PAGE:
Article

Portal venous pressure and the serum-ascites albumin concentration gradient

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Abstract

CLINICAL ISSUE

Other investigators have found the serum-ascites albumin concentration gradient to be 1.1 g/dL or greater in the presence of portal hypertension and less than that in its absence.

OBJECTIVE

To determine if any correlation exists between the serum-ascites albumin concentration gradient (which reflects the net serum oncotic pressure) and the portal venous pressure.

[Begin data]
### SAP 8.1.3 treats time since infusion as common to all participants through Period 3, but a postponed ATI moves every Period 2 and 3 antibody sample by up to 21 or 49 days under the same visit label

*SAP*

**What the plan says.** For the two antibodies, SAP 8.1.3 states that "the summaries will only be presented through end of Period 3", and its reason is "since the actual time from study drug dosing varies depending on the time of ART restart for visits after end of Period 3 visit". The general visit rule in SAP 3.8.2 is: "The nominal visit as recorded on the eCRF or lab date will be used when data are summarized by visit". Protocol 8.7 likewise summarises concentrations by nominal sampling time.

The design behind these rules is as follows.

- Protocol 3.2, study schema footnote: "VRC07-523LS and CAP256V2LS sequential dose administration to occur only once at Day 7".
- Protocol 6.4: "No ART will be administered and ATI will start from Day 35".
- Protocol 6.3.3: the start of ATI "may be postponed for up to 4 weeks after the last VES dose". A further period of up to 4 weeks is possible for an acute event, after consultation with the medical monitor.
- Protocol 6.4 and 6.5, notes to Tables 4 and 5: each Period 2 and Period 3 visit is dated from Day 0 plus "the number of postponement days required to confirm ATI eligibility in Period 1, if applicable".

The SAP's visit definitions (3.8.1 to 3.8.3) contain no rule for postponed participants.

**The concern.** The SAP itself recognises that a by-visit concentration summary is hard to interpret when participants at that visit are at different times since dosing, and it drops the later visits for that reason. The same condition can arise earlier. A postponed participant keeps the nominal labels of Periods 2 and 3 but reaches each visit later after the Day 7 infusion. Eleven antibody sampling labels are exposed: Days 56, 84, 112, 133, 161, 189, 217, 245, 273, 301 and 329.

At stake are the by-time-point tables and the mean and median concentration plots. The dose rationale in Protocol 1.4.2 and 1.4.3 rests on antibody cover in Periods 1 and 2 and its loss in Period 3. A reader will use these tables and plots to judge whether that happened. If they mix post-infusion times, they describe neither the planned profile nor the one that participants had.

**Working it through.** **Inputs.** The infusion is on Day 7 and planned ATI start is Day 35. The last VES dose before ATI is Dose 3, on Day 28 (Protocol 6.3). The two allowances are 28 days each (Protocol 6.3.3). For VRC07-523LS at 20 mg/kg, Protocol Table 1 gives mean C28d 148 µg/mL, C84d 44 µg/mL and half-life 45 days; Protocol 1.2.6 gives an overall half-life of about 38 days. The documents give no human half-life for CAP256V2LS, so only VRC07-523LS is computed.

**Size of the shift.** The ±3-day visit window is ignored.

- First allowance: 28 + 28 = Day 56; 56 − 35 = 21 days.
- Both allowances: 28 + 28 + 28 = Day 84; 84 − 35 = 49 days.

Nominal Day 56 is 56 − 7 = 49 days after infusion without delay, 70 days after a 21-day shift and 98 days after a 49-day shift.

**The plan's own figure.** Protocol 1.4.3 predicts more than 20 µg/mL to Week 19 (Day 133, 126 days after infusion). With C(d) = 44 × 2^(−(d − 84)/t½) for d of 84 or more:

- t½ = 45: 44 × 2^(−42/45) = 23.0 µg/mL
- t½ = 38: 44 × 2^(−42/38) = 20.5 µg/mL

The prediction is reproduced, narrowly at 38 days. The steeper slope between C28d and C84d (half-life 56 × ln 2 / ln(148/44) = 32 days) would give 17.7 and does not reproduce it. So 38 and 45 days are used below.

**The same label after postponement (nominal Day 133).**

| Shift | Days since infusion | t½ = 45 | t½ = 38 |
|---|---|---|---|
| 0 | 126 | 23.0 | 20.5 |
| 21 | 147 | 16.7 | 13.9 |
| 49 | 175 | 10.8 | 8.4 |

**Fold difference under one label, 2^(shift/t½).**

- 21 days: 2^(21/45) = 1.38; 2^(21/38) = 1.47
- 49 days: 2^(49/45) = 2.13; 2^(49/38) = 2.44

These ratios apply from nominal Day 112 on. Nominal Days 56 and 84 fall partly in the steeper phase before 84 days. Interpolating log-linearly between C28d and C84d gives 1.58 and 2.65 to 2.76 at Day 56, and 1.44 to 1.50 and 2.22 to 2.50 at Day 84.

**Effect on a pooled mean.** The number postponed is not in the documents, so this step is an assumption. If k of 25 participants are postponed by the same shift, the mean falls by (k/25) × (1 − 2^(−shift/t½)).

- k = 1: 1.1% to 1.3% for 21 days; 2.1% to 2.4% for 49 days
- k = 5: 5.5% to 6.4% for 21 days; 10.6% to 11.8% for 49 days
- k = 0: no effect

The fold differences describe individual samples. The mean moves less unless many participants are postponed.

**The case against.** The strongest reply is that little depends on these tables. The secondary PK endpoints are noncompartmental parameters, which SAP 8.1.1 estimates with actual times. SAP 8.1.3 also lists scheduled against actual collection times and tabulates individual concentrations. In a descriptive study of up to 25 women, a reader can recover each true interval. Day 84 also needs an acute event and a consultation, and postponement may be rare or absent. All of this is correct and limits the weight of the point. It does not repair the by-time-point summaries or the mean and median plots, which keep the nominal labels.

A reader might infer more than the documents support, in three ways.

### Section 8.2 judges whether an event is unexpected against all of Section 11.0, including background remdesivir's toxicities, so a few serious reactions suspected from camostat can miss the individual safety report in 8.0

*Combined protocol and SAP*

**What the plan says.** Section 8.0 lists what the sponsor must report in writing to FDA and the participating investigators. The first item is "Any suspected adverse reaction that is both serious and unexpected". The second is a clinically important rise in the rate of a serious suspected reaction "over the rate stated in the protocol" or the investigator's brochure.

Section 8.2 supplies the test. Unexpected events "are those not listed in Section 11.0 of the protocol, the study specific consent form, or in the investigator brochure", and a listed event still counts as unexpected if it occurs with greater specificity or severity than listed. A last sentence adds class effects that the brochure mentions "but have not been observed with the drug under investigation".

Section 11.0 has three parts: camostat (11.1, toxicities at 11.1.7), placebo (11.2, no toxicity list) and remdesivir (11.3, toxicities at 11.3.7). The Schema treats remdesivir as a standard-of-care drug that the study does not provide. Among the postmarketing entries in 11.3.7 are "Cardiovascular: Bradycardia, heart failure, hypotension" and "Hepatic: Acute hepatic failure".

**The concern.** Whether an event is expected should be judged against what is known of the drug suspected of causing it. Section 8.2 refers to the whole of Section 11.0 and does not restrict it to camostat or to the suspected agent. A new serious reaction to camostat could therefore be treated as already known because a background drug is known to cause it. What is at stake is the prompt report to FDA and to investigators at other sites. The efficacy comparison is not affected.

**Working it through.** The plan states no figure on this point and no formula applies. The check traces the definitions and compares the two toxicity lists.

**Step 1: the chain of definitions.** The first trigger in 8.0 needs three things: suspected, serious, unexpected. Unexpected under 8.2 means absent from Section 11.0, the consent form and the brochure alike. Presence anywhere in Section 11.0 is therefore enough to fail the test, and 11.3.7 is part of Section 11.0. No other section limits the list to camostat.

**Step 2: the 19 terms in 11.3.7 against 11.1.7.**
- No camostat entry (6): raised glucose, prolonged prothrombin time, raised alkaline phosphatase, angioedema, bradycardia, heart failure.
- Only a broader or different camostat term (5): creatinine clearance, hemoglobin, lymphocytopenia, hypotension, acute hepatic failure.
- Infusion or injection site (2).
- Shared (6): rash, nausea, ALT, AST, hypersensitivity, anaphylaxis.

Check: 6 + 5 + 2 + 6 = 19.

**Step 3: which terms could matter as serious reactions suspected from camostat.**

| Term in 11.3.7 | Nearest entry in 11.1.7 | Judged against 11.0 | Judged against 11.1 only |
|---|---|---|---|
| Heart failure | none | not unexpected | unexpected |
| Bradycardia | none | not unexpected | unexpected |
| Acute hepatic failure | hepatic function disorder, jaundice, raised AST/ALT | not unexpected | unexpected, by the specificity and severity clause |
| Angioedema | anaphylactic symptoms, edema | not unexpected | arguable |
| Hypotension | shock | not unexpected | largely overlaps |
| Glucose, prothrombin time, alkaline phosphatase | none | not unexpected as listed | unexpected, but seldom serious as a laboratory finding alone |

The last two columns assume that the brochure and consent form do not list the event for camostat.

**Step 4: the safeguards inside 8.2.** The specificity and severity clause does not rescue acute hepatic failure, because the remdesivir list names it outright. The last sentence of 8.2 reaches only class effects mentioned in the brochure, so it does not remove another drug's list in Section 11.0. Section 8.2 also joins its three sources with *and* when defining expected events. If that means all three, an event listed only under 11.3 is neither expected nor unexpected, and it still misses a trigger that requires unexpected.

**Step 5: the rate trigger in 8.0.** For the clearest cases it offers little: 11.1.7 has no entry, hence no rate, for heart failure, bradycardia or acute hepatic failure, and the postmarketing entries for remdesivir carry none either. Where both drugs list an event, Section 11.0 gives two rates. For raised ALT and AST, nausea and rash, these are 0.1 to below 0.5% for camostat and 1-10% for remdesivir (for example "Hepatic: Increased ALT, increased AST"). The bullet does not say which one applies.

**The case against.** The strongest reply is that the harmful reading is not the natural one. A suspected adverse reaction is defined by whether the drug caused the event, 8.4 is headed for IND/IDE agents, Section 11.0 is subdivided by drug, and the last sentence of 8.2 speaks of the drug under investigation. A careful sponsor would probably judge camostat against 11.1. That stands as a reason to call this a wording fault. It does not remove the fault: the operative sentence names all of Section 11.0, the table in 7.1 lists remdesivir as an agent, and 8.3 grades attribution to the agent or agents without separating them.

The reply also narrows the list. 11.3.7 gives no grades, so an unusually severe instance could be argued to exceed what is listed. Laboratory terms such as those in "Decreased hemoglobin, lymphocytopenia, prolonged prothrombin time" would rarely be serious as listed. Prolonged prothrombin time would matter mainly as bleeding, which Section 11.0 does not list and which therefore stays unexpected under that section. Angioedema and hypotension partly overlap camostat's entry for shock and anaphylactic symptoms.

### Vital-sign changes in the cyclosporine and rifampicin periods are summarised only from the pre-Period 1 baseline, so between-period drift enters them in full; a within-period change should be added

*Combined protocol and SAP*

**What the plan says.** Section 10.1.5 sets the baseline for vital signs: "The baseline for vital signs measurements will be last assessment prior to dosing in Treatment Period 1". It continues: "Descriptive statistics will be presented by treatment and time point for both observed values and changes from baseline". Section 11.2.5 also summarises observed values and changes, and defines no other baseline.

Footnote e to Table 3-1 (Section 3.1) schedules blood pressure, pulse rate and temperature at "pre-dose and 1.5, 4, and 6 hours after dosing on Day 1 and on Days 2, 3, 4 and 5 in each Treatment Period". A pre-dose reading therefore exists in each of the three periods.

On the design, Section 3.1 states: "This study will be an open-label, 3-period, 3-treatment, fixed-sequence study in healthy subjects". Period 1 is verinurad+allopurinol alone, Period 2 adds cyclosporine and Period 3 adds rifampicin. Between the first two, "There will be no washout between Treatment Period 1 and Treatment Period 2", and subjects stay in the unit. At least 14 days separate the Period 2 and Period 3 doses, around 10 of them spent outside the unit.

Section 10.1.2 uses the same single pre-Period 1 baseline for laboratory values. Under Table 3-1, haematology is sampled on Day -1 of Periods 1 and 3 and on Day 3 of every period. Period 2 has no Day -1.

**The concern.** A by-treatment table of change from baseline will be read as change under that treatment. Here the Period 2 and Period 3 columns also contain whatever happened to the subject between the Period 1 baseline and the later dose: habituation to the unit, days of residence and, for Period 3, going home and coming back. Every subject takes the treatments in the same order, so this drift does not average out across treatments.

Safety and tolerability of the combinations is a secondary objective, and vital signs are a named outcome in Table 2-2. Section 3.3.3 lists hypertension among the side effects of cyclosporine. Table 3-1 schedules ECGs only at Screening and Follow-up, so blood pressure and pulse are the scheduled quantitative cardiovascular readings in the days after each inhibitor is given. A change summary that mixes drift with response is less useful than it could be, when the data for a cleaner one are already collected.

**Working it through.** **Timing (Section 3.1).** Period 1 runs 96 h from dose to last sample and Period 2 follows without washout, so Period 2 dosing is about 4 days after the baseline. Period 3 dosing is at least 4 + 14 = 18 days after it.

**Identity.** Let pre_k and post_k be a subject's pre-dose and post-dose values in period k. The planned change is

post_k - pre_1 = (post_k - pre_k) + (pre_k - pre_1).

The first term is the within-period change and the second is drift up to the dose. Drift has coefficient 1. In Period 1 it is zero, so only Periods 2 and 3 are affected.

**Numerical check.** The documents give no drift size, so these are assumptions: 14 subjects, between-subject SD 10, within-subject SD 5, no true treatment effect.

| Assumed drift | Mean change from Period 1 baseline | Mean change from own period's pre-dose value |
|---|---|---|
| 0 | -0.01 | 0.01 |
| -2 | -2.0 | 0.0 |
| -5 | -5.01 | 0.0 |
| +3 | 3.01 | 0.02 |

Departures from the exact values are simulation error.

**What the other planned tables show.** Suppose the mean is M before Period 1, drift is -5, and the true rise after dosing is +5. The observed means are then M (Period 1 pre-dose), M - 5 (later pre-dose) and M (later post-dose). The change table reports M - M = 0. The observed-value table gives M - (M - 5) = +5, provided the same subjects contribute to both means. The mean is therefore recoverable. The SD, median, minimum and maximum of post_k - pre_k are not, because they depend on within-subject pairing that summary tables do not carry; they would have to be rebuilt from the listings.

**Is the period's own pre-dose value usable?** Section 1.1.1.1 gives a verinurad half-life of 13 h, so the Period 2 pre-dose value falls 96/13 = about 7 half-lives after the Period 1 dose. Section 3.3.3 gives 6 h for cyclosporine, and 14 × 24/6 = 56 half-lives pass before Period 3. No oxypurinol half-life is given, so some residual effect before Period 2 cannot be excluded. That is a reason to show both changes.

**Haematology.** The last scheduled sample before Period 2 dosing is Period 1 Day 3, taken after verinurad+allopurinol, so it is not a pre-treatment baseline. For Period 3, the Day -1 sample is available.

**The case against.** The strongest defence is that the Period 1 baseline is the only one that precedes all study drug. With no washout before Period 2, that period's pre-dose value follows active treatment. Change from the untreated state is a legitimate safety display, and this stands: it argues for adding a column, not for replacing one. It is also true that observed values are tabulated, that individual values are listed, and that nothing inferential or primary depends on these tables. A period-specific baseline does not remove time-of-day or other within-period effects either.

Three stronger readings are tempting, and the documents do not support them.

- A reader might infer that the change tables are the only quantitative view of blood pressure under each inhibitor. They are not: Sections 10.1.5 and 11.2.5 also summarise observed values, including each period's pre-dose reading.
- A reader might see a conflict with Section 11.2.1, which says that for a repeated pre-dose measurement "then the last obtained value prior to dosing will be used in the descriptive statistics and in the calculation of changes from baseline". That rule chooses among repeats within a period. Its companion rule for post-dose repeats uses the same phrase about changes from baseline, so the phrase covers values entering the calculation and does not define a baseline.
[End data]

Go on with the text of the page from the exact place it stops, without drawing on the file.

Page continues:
METHODS

The study group comprised 15 patients who had alcoholic cirrhosis. The portal venous pressure was calculated as the difference between the measured hepatic venous wedge and inferior vena cava pressures and was expressed as the hepatic venous pressure gradient.

SUMMARY

All patients had portal hypertension; the mean hepatic venous pressure gradient was 14.81 ± 6.91 (SD) mm Hg. Fourteen of the 15 patients had a serum-ascites albumin concentration gradient of at least 1.1 g/dL; the mean value was 2.168 ± .709 g/dL. No correlation was found between these variables (r = .0459, P > .05).

CONCLUSIONS

Although the serum-ascites albumin concentration gradient is a sensitive indicator of portal hypertension in patients with alcoholic cirrhosis, it does not reflect the portal venous pressure.


 

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